I have a habit of forgetting a particular word. I can’t tell you what that particular word is as I’ve forgotten it but it serves to define the emotions we feel when fondly remembering earlier moments in our lives…I haven’t really nailed that down, so I’m hoping that I’ll remember the word sooner than later. What I was remembering, fondly, was the era of Duck à l’Orange; an era when Duck in Orange Sauce would not have communicated the intended sophistication of the dish to a public who were newly accustomed to going “abroad” for their hols whilst still being firmly entrenched in a previous mindset when Canard à l’Orange might be that bit too foreign and best avoided…if only they had duck on the menu.
( I still can’t remember the fucking word, and I’ve been to the doctor’s since I started writing this which means that I’ve had plenty of time in the waiting room to reflect and it’s still a blank).
I have a very good book, by Simon Hopkinson, which covers the recipes of this era and is aptly called “The Prawn Cocktail Years” but it was not from that treasure trove that I uncovered this uncomplicated little jewel. On second thoughts, I never uncovered it at all; it was uncovered for me, from under the upholstered cover of a well thumbed copy of Stephane Reynaud’s “Ripailles”, by the good friends with whom we had lunch last Sunday. Got it…nostalgia….I was quite close at the doctor’s surgery when I saw a notice about neuralgia and on second thoughts nostalgia does not have to include fondness or thanks for the memory. Now I can clearly state that I never get nostalgic about Duck à l’Orange as all my memories of it, prior to the discovery of the recipe that I have just touched on, are of a repellent, sticky dish of marmalade and poultry.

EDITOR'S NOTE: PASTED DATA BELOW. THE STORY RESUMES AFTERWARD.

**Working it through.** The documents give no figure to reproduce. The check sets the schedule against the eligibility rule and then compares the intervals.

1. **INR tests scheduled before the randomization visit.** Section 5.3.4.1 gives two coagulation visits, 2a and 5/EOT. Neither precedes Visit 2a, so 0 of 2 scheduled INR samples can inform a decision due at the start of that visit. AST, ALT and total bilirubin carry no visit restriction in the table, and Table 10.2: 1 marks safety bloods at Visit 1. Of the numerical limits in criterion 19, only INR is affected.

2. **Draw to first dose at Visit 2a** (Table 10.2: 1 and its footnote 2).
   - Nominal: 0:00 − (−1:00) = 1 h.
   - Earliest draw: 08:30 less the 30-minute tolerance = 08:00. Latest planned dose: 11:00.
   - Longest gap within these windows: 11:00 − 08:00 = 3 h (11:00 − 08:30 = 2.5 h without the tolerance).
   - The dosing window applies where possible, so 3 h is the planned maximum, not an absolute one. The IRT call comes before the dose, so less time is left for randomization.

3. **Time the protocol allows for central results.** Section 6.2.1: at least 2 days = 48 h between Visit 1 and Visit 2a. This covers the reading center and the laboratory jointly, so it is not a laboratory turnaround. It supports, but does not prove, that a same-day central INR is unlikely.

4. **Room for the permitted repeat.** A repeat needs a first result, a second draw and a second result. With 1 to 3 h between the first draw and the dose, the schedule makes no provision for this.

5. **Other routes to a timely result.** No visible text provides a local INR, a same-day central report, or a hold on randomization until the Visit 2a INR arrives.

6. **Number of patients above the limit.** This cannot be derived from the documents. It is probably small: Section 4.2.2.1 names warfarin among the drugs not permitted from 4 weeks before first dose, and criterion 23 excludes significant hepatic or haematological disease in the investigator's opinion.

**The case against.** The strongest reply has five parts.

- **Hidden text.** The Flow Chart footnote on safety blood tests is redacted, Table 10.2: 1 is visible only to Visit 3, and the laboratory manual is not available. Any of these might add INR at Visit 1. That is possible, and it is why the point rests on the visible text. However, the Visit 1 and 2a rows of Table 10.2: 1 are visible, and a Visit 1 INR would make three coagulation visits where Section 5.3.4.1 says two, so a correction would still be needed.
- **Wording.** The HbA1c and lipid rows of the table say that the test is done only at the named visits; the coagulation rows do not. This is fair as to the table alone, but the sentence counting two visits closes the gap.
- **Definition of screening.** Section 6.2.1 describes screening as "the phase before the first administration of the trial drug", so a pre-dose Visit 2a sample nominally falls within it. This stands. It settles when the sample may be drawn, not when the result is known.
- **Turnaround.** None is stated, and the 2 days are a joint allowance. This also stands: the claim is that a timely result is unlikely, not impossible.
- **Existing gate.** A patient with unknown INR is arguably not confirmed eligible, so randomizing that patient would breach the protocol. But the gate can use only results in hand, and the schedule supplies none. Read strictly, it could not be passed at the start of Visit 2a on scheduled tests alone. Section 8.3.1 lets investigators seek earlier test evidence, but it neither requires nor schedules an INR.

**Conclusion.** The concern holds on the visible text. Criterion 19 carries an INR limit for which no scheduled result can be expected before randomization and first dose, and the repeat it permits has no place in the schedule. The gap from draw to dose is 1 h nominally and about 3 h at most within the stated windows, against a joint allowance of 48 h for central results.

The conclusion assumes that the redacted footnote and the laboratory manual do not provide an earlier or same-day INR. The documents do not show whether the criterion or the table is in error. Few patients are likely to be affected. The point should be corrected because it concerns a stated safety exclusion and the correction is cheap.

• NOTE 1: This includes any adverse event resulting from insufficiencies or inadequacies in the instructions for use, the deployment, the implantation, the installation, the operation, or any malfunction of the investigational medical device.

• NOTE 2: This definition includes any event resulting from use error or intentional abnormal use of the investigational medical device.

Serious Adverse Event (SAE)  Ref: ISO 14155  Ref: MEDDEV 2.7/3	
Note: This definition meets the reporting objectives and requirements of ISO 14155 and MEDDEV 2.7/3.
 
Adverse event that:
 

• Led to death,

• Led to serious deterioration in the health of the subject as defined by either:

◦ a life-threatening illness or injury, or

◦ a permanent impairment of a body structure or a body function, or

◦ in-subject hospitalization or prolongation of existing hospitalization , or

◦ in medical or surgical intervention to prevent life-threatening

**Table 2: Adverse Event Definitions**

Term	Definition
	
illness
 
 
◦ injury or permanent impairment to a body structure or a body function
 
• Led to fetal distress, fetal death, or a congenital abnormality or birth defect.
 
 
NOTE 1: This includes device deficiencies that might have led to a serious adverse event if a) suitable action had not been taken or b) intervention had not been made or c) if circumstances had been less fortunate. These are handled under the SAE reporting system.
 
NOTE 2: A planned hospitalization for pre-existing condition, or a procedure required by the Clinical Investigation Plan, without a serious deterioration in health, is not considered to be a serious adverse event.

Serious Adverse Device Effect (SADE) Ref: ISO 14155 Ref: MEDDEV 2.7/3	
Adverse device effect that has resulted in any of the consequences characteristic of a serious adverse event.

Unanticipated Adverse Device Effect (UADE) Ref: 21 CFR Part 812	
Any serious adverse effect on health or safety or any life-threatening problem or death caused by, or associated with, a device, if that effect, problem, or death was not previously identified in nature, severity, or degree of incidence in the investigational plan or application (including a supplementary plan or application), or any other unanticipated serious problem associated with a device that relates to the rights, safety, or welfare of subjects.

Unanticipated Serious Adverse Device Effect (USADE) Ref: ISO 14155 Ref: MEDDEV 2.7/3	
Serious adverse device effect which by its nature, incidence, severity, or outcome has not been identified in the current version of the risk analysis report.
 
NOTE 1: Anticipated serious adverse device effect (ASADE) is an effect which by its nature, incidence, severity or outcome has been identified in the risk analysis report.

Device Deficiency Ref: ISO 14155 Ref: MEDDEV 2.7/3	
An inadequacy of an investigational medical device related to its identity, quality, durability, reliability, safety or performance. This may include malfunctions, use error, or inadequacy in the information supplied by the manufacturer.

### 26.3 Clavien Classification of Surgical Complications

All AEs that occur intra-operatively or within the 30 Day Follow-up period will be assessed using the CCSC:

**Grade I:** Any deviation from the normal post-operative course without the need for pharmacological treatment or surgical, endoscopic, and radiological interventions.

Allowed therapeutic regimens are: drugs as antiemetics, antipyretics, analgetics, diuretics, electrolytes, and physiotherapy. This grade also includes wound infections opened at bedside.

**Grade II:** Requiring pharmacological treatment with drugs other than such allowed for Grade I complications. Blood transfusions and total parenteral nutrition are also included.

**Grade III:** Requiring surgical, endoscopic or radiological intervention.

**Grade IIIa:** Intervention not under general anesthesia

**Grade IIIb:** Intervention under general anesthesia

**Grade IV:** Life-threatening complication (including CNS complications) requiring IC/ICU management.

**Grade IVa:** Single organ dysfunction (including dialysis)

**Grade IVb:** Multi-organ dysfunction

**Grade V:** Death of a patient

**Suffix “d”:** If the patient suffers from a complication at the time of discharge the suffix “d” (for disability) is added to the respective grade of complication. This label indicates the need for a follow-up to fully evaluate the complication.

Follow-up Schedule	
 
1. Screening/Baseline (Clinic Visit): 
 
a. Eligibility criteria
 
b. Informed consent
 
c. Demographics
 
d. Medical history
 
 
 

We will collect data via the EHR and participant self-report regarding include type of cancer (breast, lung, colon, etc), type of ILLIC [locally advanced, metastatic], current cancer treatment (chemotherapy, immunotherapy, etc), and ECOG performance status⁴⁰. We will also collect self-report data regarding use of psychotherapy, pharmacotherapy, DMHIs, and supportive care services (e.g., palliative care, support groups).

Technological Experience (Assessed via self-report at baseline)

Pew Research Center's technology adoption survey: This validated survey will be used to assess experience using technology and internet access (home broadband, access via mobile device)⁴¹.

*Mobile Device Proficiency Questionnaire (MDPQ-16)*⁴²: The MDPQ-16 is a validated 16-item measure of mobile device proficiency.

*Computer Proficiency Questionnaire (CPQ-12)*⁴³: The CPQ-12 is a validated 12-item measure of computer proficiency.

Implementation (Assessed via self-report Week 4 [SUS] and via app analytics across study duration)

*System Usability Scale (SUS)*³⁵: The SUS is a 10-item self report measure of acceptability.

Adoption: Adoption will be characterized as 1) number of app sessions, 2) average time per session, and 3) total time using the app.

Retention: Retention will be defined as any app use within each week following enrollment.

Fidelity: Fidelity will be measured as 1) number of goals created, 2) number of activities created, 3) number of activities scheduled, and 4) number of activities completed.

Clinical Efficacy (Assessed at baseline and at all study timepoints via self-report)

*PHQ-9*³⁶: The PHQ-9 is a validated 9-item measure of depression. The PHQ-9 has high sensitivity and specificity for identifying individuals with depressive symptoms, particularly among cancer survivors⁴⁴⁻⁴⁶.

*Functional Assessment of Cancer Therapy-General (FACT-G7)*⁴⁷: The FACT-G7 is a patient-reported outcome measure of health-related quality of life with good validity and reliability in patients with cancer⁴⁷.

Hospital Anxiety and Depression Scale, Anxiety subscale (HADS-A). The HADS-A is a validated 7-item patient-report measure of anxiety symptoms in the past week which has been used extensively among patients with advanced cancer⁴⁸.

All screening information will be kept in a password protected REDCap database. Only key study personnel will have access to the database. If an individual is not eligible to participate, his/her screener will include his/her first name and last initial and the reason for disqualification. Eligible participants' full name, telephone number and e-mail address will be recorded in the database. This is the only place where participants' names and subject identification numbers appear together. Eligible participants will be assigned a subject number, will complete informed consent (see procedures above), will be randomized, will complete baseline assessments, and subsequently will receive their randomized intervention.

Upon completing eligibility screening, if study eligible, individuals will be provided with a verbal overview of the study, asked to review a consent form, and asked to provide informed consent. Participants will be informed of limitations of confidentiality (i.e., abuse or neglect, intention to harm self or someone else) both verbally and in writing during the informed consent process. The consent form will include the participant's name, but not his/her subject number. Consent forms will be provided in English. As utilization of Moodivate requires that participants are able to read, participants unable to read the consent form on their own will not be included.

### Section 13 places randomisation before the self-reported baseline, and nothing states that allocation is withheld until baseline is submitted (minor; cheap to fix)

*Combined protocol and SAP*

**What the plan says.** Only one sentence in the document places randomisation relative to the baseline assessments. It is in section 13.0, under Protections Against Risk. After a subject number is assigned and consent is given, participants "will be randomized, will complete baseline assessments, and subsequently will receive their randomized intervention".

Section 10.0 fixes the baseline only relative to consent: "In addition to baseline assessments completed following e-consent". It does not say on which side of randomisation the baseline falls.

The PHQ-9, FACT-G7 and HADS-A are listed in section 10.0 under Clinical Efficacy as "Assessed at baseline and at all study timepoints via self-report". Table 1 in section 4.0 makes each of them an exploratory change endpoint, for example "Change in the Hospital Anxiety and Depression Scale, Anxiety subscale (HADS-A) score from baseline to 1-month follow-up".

In time to come I may well feel nostalgic for the moment that I happened upon this short, simple and successful recipe. Before you launch into this recipe I should mention that I made a couple of changes that worked …for me. I only used two duck breasts ( which, as you can see, were a good size and which fed 4 people) and two large oranges: the zest from one and the juice from one and a half. The remaining half was to be used for segments but I ate it so omitted the segments. You’ll see that M. Reynaud stipulates 200ml of soy which amount I more than halved (50ml). I whisked a great deal more butter into the sauce…quite a lot more. The result was very good. On reflection, mine’s a completely different recipe…..:)
The duck was accompanied by peas and potatoes roasted in duck fat.